“How do we care for a person from cradle to grave?”
Professor Lam Khee Poh, Dean of the National University of Singapore (NUS) School of Design & Environment (SDE) posed this question at the NUS Greater Good Series – Age Well in an Evergreen City event.
“Live well and you will age well,” said a stellar panel of experts, whose collective wisdom on graceful ageing will impact the future of Singapore’s largest demographic.
Some sobering statistics:
Singapore is the fastest ageing country in the world.
We have about 11 years left before the population above age 65 doubles.
Those born after the year 2000 have a projected life expectancy of 100.
Professor John Eu-Li Wong, Chief Executive of the National University Health System, and moderator of this event, painted a very stark picture.
“While our current life expectancy is 85, we are only healthy till 75. For the next 10 years, we live with poor health. How do we address this? We are ranked very highly in the world in terms of quality of care, but how do we transform this into extending our healthspan? Singapore’s healthcare expenditure has also doubled in the last six years and this may not be sustainable,” he revealed.
So how do we live well?
According to Prof Wong, one new strategy is in reshaping the physical structure of Singapore.
Studies have shown that 60 per cent of premature death and disability is affected by social, behaviourial and environmental factors. Thirty percent is attributed to genetics which could be shaped by the environment as well.
Building the Solution, District by District
“What can we do when too many of us live too long?” questioned Mr Liak Teng Lit, Chairman of the National Environment Agency.
The answer: Specially designed neighbourhoods such as Kampung Admiralty, a first-of-its-kind development launched in 2017 to house at least 100 elderly residents. The estate is complete with not only a wide range of social, healthcare, communal, commercial, and retail facilities, it even has two-storey medical centre providing specialist outpatient care.
Ms Hwang Yu-Ning, the Deputy Chief Executive Officer of the Urban Redevelopment Authority (URA) shared that the qualities of good urban planning for age-friendly estates should not just be for the elderly.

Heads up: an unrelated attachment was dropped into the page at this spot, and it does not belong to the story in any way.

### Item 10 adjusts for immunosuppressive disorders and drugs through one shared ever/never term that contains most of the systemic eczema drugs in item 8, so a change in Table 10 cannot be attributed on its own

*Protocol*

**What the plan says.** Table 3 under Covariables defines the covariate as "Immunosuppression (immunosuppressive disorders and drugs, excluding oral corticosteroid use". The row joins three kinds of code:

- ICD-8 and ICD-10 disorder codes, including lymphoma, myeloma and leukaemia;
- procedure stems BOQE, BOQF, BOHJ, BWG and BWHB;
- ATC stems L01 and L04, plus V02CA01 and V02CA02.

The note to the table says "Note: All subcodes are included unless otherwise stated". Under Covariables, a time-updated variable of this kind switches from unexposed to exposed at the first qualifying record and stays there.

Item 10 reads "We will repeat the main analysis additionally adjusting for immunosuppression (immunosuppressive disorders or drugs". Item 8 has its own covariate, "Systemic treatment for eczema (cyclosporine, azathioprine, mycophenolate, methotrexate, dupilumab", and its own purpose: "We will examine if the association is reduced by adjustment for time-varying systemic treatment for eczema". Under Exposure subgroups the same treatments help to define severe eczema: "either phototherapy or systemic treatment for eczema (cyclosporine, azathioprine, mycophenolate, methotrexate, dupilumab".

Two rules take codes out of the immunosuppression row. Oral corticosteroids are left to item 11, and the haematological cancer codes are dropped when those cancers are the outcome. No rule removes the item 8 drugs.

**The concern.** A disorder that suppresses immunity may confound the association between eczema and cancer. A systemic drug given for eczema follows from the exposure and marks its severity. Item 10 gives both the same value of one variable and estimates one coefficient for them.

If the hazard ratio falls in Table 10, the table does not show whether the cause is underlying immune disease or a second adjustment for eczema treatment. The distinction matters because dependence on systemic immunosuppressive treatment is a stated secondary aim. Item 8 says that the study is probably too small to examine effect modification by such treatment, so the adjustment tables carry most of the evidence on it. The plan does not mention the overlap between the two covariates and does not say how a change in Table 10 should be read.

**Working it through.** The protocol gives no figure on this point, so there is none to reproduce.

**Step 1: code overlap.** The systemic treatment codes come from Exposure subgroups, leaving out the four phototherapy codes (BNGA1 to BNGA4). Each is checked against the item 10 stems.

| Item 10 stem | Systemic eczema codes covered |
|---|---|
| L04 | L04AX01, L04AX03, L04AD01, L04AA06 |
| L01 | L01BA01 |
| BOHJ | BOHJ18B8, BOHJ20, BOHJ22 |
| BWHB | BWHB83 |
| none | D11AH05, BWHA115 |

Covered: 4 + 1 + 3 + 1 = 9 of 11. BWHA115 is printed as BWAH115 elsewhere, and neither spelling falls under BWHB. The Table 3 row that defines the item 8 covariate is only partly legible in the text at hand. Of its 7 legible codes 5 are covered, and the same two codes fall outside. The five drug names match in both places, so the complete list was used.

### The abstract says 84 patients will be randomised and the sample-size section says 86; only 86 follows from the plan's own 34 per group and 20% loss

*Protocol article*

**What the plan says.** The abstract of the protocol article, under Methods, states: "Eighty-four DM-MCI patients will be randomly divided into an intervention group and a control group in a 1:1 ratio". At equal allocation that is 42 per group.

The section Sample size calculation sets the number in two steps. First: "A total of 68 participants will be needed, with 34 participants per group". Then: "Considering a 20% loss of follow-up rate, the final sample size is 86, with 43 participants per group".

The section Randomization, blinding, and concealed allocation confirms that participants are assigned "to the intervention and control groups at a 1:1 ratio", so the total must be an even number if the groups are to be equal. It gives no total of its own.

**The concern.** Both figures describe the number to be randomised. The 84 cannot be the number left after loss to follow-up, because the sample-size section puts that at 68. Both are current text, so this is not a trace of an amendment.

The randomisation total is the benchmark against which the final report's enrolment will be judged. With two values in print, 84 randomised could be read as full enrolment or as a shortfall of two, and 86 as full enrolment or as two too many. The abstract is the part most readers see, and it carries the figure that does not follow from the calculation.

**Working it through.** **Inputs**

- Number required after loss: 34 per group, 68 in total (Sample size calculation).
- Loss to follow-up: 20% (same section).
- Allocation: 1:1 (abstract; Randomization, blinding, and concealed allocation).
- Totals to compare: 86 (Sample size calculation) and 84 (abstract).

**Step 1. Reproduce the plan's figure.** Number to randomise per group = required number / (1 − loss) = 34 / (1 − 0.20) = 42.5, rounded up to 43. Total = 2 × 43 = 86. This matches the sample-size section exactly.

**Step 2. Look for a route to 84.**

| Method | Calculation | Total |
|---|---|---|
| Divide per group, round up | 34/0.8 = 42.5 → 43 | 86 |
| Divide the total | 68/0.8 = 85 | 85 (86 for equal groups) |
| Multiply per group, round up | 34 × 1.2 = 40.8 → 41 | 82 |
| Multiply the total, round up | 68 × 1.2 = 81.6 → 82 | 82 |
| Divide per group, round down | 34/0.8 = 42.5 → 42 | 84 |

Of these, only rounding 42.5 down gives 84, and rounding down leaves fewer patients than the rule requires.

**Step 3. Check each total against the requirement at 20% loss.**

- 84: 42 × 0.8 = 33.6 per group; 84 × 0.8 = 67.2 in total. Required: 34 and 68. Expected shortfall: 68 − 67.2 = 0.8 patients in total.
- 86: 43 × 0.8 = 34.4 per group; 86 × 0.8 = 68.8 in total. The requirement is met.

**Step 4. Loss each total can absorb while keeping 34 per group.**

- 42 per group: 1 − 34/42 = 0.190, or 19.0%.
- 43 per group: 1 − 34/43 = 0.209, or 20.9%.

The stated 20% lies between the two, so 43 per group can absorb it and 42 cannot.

“Accessibility and lovablility of a place are important to many. Not only must it be easy for people to move around well and comfortably, it must also be a place that people love, and can create social memories,” she explained. URA also strives to include greenery as much as possible to create a biophilic and therapeutic environment.
The challenge is to enhance existing neighbourhoods in a way that can provide the necessary support, whether it’s more home-based care services or specialised care, or making care facilities part of the community. Ideally, people should be able to ‘age-in-place’, meaning ageing comfortably in their own homes for as long as possible.
Associate Professor Fung John Chye, Director of the Centre for Ageing Research at SDE, highlighted planning projects which addressed issues facing the ageing population, including having accessibility to amenities within minutes, places for the elderly to work within the community itself, or mitigating urban heat with design.
The Software is as Important as the Hardware
According to the experts, putting the hardware in place is the easy part. The challenge is how we can create real communities within these neighbourhoods where residents will look after one another.
Recognising that being socially active is one vital key to good health, Dr Teo Ho Pin, Mayor of North West Community Development Council (CDC), a member of SDE’s School Advisory Committee, elaborated on the many healthy community activities conducted at the Bukit Panjang constituency, emphasising that pathways and facilities in the neighbourhoods are designed to encourage walking.
Ms Hwang also highlighted that while shaping the environment, URA is always mindful of promoting inclusivity and engagement amongst residents.
Over the past five decades, SDE has nurtured many generations of professionals with over 17,000 alumni, transforming Singapore into one of the most liveable cities in the world.
With collaborative efforts across disciplines and the support of private philanthropy, Singapore should be well-prepared to face the demographic challenge ahead.
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